The John Howard Society of Canada (1997) has outlined the advantages
of contracting with non- profit agencies for the provision of
services. Please note, however, that many of these advantages presume
that contracting is a good thing and argue why it is better to
contract with the voluntary sector over the for-profit sector.
In contributing to the partnership between government and
non-profit, the major values of the voluntary sector are the
- community participation. Most local organizations
involve volunteers in their governance and direct service. The
volunteers learn about the overall integration of the justice and
correctional system in all of its levels.
- knowledge and expertise. High professional standards in
all its activities and services are promoted.
- common identification. The constituent parts are filled
by people who value the opportunity to work in conjunction with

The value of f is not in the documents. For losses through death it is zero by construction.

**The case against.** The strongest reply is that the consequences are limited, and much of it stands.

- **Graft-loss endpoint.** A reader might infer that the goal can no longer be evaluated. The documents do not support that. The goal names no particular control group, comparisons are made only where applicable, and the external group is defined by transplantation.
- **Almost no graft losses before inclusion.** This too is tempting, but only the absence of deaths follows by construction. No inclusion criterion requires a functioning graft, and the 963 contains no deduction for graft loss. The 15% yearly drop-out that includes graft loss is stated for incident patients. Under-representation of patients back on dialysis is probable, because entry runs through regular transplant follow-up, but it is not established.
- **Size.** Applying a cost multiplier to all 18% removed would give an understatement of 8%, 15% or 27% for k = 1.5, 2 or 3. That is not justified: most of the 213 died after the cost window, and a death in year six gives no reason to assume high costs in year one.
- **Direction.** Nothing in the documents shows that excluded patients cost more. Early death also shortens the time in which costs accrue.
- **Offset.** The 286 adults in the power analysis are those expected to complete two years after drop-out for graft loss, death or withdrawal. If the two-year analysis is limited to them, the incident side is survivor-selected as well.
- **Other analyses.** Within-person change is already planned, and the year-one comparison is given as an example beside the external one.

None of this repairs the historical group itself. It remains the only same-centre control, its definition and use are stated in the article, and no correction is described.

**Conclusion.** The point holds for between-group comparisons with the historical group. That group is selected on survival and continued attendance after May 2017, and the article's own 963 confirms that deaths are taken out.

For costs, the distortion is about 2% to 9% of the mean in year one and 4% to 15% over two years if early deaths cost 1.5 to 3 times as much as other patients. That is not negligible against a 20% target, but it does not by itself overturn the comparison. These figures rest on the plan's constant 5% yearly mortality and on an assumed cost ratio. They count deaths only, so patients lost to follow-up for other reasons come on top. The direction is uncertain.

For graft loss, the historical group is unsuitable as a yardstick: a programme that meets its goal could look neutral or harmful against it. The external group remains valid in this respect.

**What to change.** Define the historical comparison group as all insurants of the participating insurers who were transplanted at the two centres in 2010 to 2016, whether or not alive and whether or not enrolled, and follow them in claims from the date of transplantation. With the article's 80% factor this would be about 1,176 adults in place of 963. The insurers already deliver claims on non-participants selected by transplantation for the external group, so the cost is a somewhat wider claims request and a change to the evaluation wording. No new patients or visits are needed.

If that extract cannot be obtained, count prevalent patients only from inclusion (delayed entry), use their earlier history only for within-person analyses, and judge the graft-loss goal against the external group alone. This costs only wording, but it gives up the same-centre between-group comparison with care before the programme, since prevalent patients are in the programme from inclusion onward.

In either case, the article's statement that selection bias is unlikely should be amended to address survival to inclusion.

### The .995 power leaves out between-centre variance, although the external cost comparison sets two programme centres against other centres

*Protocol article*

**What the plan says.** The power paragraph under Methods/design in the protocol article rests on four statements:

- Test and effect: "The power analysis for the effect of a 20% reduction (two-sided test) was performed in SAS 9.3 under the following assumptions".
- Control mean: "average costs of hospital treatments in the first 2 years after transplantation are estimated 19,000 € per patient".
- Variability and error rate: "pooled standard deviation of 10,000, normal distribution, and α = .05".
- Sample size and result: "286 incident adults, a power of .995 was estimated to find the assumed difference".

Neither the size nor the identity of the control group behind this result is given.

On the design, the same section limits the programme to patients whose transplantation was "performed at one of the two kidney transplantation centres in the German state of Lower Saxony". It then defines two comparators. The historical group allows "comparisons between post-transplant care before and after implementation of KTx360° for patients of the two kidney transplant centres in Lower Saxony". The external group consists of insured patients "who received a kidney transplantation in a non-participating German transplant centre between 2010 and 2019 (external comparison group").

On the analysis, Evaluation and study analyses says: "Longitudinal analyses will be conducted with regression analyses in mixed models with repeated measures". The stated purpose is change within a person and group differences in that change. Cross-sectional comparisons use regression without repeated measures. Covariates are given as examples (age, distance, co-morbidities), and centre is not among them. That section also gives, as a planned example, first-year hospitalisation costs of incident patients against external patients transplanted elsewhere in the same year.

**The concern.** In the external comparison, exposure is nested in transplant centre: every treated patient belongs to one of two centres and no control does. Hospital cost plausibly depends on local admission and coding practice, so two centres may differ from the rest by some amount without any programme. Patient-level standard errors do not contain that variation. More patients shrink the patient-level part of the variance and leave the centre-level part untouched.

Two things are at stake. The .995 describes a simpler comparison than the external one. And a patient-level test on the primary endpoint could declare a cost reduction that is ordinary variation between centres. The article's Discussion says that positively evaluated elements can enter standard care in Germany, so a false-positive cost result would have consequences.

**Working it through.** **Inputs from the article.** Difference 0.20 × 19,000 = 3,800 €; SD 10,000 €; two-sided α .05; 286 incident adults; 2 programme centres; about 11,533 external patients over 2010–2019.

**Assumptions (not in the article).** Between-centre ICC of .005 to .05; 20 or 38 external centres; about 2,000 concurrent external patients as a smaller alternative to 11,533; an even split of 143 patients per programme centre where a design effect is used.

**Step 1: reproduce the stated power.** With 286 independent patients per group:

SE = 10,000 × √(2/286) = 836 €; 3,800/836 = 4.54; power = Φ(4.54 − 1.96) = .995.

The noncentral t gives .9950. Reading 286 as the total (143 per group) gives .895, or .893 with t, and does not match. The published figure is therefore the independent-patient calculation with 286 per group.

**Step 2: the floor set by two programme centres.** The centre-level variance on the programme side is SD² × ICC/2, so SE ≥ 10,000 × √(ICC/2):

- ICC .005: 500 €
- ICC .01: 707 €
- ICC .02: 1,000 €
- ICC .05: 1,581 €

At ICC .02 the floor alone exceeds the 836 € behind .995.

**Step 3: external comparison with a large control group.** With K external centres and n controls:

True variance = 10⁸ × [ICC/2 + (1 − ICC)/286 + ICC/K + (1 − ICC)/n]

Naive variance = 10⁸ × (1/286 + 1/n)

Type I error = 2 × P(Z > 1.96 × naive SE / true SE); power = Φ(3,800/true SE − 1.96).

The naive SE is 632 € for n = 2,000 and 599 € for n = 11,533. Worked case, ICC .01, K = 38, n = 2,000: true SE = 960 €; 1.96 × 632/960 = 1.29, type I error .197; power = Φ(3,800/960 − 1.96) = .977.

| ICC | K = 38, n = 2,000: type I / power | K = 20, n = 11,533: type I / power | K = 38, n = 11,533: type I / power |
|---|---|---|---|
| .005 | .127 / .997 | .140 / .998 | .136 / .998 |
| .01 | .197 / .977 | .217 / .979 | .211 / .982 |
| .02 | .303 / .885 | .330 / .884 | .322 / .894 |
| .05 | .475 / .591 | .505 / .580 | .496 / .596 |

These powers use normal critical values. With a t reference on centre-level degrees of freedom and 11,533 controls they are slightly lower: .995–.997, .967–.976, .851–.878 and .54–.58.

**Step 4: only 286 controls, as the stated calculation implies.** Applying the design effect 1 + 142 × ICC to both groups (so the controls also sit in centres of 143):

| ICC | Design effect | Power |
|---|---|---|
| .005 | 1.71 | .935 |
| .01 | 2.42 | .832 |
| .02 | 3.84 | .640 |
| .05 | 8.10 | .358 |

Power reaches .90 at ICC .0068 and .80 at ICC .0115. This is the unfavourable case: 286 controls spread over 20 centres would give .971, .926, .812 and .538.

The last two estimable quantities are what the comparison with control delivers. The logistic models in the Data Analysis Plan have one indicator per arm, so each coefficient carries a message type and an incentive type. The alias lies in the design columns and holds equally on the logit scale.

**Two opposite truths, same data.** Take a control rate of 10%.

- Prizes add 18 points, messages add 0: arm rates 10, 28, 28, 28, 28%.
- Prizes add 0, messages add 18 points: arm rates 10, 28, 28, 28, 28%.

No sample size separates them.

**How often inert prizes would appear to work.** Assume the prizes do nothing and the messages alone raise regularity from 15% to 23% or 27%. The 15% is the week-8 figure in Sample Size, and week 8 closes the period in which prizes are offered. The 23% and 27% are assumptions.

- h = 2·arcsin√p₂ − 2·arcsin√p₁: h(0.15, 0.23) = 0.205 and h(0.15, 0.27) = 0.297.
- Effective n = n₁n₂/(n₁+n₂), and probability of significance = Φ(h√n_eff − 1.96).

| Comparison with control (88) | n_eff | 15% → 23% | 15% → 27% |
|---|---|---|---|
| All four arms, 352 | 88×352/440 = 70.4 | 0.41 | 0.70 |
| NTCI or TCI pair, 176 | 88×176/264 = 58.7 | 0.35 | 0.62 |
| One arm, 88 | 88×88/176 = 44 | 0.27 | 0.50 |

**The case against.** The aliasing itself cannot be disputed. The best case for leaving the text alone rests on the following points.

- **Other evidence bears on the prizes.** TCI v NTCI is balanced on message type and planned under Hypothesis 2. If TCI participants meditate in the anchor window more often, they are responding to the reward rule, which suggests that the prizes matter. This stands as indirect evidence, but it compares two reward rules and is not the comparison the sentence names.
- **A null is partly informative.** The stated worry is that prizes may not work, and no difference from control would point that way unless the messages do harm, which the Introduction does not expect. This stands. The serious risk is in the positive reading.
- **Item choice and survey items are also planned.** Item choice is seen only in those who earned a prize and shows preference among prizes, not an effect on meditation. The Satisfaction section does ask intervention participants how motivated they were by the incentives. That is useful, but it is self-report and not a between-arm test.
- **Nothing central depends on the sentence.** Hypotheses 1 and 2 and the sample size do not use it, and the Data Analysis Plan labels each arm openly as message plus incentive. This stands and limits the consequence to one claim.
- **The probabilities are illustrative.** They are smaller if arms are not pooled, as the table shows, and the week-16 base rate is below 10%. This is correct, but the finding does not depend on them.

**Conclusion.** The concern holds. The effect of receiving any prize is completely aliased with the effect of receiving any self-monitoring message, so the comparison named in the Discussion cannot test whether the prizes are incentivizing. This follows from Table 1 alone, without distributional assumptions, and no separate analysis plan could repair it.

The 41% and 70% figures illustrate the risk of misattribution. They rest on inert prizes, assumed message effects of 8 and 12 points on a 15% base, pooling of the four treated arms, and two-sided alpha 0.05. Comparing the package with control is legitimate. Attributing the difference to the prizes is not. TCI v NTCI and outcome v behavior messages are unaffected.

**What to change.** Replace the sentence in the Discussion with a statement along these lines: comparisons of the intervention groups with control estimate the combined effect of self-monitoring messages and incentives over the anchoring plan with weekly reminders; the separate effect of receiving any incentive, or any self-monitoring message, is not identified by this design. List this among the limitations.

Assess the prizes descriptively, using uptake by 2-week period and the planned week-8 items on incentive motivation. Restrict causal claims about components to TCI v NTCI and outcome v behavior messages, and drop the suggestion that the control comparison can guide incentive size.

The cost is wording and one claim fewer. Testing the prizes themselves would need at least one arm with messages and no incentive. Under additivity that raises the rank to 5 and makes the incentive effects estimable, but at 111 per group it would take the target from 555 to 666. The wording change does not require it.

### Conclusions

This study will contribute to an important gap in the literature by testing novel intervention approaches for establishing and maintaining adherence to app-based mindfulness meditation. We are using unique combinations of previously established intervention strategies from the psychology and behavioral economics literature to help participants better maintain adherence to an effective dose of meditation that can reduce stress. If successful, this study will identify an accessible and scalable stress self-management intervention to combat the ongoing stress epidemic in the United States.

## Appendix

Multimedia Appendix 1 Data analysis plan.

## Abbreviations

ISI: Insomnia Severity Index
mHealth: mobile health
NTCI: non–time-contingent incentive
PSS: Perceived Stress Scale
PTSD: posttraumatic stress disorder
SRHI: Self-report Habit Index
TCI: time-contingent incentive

people in other parts of the voluntary sector.
- internal communications. The voluntary sector has a good
communications structure and a capacity to work well together on
issues. In spite of its diversity, there is a high level of
coherence in its positions and advice.
- community education. Publications, public seminars and
meetings, both large and small, demonstrate the voluntary sectors
- diversity. The voluntary sector is made up of
individuals who come from many parts of society and who bring with
them very different experiences and expertise.
- service delivery expertise. The voluntary sector has
developed expertise in the planning and delivery of a broad range of
services and programs in the community.